Apparently, after some digging was done, it’s been learned that Audi was actually responsible for developing the “defeat device” software that Volkswagen was caught using to trick emissions testing on its diesel engines last year. Audi developed this software in 1999, but it had a far less malicious intent than to cheat emissions, as it was just a software feature that turned off a certain function of its diesel engines during testing.
The function was known as an “acoustic function”, which altered the diesel engine to make it run more quietly, as back in the ’90s, diesel engines were quite loud and crude. As a result of this function, the engines would produce slightly more nitrogen-oxide in its emissions. The function wouldn’t run all the time, but while it did, the engine would fail emissions.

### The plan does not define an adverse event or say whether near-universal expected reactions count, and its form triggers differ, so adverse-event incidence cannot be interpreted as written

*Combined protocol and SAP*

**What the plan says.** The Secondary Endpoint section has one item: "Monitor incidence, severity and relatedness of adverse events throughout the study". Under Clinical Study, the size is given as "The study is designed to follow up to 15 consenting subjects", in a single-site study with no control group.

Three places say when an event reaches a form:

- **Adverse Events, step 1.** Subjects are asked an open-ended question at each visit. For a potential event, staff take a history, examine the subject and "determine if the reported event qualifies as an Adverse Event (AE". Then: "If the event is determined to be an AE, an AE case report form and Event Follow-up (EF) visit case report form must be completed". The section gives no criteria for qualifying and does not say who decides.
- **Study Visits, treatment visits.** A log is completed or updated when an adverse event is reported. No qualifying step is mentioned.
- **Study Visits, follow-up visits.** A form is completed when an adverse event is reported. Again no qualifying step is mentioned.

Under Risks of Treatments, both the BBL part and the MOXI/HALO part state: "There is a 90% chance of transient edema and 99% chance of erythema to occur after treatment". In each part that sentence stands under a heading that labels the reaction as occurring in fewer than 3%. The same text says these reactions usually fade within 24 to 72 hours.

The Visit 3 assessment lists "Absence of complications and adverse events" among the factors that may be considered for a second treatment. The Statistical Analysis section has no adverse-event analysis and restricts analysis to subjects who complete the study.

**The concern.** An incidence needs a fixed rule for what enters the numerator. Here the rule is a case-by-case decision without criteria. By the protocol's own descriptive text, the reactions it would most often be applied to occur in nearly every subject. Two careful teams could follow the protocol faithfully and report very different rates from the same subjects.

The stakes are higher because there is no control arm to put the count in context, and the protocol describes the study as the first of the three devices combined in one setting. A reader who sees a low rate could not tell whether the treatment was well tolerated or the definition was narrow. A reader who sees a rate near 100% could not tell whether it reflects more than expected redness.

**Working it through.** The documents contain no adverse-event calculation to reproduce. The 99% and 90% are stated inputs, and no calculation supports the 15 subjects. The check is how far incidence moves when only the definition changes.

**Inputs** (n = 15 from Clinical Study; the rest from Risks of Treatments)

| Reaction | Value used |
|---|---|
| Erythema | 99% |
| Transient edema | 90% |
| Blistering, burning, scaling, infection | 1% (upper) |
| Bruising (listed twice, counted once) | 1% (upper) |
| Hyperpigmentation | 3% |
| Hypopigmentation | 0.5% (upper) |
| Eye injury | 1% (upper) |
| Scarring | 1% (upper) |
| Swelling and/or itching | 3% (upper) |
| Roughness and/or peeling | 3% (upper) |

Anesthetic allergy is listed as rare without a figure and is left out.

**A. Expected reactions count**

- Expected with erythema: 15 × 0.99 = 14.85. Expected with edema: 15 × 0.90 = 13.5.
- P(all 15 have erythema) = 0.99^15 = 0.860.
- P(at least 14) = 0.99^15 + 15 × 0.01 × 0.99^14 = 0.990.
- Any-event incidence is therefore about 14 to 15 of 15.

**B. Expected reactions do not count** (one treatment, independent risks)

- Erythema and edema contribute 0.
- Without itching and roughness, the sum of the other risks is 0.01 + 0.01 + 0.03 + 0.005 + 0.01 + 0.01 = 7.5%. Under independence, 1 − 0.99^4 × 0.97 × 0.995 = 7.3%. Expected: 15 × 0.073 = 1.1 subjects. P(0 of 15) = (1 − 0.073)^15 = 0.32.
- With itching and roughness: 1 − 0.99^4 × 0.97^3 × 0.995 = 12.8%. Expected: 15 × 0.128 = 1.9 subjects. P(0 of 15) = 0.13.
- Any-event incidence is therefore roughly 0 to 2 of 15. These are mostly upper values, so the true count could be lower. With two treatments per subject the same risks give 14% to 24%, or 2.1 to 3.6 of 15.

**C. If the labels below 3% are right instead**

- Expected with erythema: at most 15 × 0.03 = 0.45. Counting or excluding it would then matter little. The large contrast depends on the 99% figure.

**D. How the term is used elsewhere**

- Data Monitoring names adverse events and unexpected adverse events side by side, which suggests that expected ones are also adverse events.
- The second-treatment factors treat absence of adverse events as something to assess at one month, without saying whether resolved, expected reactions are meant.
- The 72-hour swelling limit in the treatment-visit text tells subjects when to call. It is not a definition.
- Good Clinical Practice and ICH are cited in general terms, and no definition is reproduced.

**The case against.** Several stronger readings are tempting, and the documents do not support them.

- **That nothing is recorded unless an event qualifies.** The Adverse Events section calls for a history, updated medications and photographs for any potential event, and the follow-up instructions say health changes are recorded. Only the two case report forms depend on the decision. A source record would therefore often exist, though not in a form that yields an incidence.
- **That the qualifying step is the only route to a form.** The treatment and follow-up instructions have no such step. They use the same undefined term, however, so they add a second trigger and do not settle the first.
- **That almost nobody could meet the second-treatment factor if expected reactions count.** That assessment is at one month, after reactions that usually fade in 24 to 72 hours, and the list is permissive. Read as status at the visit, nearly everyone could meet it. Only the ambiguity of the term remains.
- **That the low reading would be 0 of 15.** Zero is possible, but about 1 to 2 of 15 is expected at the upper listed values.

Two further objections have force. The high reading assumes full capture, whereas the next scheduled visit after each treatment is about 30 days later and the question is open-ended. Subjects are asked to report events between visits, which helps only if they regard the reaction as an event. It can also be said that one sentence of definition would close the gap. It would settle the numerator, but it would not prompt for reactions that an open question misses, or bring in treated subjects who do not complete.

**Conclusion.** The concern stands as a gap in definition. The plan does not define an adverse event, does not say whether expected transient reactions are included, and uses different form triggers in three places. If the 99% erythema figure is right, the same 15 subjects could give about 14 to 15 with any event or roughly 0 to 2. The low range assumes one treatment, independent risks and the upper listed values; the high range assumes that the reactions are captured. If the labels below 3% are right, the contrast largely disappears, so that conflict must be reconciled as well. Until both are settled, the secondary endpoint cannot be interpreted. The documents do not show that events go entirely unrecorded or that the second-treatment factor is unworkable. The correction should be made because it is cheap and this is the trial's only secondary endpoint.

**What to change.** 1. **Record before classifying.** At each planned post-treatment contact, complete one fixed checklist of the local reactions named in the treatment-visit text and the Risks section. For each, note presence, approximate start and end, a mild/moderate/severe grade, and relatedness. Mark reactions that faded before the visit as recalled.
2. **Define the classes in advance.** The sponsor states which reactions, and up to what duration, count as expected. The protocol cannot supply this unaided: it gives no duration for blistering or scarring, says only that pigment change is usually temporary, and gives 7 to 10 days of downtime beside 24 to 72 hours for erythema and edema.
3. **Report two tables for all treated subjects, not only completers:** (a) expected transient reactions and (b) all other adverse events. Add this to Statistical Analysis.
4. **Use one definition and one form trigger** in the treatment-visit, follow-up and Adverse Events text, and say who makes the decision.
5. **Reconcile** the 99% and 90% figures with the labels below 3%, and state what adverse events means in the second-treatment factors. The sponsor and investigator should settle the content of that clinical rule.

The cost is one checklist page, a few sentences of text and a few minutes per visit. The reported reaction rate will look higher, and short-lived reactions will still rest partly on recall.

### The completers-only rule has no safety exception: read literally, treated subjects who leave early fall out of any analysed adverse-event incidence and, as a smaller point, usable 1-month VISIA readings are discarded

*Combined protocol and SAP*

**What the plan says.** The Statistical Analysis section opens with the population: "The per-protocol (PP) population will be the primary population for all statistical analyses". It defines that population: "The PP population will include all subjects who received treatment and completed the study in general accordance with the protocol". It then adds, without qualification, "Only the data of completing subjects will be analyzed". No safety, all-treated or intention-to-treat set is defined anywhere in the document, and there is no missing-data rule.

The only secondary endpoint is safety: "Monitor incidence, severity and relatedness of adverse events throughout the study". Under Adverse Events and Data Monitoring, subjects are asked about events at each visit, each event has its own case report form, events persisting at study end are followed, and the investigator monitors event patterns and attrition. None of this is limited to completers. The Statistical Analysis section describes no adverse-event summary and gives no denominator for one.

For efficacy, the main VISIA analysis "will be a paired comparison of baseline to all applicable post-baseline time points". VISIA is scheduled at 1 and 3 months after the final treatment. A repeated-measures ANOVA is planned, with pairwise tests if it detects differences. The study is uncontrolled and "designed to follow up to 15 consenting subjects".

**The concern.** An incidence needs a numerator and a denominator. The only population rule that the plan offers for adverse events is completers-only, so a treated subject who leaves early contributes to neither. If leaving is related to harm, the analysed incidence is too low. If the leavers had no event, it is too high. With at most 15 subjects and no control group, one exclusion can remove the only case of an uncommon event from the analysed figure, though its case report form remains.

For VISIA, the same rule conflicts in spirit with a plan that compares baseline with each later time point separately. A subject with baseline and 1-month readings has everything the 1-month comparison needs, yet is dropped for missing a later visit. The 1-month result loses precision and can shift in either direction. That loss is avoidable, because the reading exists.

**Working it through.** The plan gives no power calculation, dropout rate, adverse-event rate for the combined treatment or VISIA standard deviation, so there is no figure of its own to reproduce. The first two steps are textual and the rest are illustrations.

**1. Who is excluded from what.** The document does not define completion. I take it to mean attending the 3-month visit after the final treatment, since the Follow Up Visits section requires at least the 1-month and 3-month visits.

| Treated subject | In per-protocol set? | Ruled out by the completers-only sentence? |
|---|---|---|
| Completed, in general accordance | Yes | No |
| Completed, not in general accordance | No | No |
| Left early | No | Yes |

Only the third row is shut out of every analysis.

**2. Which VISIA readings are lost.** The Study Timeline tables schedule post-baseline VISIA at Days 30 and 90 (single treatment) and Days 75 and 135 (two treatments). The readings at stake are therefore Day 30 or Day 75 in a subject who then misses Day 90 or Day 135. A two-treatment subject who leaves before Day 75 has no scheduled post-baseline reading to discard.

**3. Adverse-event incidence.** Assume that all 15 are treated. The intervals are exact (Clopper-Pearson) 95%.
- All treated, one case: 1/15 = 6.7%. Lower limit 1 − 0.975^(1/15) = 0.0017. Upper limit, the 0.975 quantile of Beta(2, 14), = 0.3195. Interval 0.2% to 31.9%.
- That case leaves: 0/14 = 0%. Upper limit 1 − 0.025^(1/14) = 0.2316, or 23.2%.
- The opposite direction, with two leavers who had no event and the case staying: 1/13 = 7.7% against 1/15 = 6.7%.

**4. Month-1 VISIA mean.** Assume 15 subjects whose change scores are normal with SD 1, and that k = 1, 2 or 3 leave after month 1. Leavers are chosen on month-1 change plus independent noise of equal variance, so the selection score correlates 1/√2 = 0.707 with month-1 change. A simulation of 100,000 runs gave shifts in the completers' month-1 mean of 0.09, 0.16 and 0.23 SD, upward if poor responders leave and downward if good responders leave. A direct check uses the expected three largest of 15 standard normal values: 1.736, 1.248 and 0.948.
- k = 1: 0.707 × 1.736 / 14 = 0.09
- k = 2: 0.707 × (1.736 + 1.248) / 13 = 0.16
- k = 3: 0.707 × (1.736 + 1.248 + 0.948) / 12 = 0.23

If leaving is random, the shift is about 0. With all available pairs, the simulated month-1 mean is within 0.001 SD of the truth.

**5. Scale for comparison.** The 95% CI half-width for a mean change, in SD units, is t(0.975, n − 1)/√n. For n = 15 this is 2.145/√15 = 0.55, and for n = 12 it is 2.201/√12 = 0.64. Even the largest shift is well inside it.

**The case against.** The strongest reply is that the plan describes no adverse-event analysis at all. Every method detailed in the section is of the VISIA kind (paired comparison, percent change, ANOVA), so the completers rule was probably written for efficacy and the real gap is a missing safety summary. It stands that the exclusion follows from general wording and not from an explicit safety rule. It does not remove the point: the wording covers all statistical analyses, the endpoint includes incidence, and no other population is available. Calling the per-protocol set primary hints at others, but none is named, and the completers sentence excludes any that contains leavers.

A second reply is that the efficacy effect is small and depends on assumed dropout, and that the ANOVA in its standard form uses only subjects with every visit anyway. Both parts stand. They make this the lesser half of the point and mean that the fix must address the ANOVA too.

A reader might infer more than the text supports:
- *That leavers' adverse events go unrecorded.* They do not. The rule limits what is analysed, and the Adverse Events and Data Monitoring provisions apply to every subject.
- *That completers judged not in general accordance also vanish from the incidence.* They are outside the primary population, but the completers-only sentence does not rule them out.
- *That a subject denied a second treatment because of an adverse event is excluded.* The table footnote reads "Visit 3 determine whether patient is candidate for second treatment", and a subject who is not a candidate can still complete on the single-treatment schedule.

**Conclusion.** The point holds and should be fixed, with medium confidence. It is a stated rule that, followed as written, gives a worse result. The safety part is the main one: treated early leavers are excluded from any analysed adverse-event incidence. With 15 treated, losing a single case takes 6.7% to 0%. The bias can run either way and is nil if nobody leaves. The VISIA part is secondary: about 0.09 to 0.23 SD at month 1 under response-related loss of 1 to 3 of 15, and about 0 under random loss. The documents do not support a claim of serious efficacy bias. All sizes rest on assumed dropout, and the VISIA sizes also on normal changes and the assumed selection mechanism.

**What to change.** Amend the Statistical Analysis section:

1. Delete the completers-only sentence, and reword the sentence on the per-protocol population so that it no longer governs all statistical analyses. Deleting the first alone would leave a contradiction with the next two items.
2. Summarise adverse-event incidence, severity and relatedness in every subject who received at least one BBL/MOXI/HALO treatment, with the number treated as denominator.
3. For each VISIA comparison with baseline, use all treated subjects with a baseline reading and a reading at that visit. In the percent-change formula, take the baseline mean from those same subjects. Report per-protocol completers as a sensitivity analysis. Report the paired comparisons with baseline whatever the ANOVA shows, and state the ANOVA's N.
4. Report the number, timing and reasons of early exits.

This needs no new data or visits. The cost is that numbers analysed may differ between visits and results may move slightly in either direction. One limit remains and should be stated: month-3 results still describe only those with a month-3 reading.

So Audi developed a software tweak to shut the function off during testing so that it would pass. While that’s still cheating, it isn’t as malicious as what VW did. Plus, Audi never actually put that software into production. Audi just went ahead with its engines the way they were and everything was fine. Audi ended up taking the high road. However, many of the engineers who worked on that software moved over to Volkswagen in years following.
While this report comes from the German business magazine, Handelsblatt, Green Car Reports tried reaching out to Audi about this and their spokesperson, Mark Clothier, was unable to comment due to this still being an ongoing investigation. It looks as if Audi built a monster accidentally that Volkswagen ended up using. Blame can’t be placed at Audi for implementing it, as the Ingolstadt-based brand never actually put it in a production car. And I’m sure things like this “defeat device” are developed all the time behind closed doors, from all companies, and then are scrapped. Unfortunately for Audi, after it was scrapped, Volkswagen took it out of the bin and used it.